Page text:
Effects of microhabitat and space limitation on Norway spruce regeneration in bark beetle affected areas of Bavarian Forest National Park
Philipp Kohler (01/2018-07/2018)
Support: Carl Beierkuhnlein, David Kienle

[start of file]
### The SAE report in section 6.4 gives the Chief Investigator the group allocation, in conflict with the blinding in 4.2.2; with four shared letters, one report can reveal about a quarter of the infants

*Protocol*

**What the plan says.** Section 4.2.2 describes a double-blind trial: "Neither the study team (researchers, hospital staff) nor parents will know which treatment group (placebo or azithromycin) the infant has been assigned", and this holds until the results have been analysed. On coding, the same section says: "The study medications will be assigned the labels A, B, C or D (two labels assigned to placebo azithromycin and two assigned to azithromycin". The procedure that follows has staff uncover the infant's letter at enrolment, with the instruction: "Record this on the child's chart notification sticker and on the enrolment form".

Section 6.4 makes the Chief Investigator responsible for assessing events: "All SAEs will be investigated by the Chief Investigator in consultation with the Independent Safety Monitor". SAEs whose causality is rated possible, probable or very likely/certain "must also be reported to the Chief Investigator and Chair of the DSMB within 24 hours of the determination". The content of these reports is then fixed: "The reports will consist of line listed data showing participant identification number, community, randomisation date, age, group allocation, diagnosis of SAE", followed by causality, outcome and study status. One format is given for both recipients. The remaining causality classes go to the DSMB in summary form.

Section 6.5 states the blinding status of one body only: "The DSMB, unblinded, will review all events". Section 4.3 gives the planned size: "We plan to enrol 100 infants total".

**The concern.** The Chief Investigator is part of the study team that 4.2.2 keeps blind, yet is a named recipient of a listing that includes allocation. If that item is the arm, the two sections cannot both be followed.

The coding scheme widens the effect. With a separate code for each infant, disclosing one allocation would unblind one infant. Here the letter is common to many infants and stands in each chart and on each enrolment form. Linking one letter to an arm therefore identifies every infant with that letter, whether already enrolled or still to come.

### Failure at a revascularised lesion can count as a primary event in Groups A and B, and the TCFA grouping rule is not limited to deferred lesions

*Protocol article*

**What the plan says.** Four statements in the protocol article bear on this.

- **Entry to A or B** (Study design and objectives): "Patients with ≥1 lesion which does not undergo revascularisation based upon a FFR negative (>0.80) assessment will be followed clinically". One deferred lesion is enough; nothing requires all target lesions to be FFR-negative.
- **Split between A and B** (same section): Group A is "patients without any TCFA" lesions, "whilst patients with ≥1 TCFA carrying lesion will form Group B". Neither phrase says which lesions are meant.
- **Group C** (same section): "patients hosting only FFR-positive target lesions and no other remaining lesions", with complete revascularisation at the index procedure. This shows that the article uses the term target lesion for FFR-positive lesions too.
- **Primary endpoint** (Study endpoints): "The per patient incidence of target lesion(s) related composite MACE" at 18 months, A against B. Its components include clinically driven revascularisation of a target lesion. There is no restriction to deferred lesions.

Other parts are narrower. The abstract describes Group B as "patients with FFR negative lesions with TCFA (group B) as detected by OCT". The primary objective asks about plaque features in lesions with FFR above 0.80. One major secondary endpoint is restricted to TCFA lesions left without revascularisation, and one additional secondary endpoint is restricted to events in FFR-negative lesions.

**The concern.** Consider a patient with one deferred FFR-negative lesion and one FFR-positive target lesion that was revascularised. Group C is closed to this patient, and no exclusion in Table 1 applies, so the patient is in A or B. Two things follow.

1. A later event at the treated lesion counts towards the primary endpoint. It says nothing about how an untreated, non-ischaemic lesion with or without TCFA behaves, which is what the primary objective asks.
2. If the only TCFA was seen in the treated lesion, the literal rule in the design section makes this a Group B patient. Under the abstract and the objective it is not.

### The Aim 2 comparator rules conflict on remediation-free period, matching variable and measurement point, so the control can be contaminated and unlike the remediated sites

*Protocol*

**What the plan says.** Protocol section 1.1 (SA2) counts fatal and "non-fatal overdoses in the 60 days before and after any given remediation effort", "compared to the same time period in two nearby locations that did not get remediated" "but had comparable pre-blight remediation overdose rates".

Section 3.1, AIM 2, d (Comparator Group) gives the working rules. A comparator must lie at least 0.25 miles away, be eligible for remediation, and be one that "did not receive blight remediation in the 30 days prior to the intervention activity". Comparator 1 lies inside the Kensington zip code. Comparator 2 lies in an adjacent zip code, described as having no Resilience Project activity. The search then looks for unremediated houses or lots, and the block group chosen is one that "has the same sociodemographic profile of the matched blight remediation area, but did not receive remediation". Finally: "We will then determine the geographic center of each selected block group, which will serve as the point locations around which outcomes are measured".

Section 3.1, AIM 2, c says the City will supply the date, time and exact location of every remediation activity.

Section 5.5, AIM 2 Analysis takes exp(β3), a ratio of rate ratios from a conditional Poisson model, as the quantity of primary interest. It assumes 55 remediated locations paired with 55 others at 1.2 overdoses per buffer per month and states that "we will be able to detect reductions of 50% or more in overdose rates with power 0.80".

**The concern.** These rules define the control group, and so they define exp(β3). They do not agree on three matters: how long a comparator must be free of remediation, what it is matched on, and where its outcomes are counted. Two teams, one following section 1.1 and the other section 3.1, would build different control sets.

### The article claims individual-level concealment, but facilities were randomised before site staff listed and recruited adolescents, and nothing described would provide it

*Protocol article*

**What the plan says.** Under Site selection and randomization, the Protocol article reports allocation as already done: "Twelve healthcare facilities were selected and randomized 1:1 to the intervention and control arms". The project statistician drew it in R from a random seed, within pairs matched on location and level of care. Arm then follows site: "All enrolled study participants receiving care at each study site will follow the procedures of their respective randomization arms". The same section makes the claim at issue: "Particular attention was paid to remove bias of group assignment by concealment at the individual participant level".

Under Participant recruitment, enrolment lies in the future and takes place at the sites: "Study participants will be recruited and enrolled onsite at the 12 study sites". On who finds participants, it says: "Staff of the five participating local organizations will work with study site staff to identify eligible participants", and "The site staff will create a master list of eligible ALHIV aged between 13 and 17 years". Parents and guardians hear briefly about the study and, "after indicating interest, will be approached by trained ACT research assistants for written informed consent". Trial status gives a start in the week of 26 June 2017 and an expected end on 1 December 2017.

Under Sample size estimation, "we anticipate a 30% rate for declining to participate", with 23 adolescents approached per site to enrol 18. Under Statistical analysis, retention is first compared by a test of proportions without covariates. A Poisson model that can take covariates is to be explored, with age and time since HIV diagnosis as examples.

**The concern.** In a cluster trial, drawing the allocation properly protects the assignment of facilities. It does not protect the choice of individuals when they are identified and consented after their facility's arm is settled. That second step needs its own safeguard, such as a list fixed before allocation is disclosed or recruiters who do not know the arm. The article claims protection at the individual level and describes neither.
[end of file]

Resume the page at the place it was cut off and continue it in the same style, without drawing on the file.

Secondary forest succession caused by large-scaled bark beetle infestations is determined by several anthropogenic and natural parameters. Recent studies indicate self-replacement of Norway spruce (Picea abies) forests, although the effect sizes of particular drivers are unknown. In line with the current state of research, this study states that lying dead wood positively influences Norway spruce regeneration, whereas the cover of the hairy reed grass (Calamagrostis villosa) is antithetic to the frequency of woody microhabitats. Within Bavarian Forest National Park, research areas were established in both, non- intervention and management zone after large-scale bark beetle infestations. For 49 systematically distributed plots, a set of 16 plot- microhabitat- deadwood- vegetation- soil- and time-related parameters were analyzed. The plots were characterized by a four times higher C. villosa mean cover compared to the cover of Norway spruce recruits. Time since disturbance had a large positive effect on both, Norway spruce and C. villosa cover (R²= 0,32 and 0,16). Furthermore, C. villosa showed little negative influence on Norway spruce cover whereas C. villosa cover was primary explained by the negative influence of other graminoids and secondary by lying dead wood characteristics as vegetation cover and ground contact and Norway spruce cover. For the first time, this study proves positive temporal effects to be more influential on Norway spruce cover than spatial aspects such as the amount of woody microhabitats or graminoid cover. These findings suggest a state shift in secondary succession from graminoid induced delayed tree regeneration towards a closed canopy stage.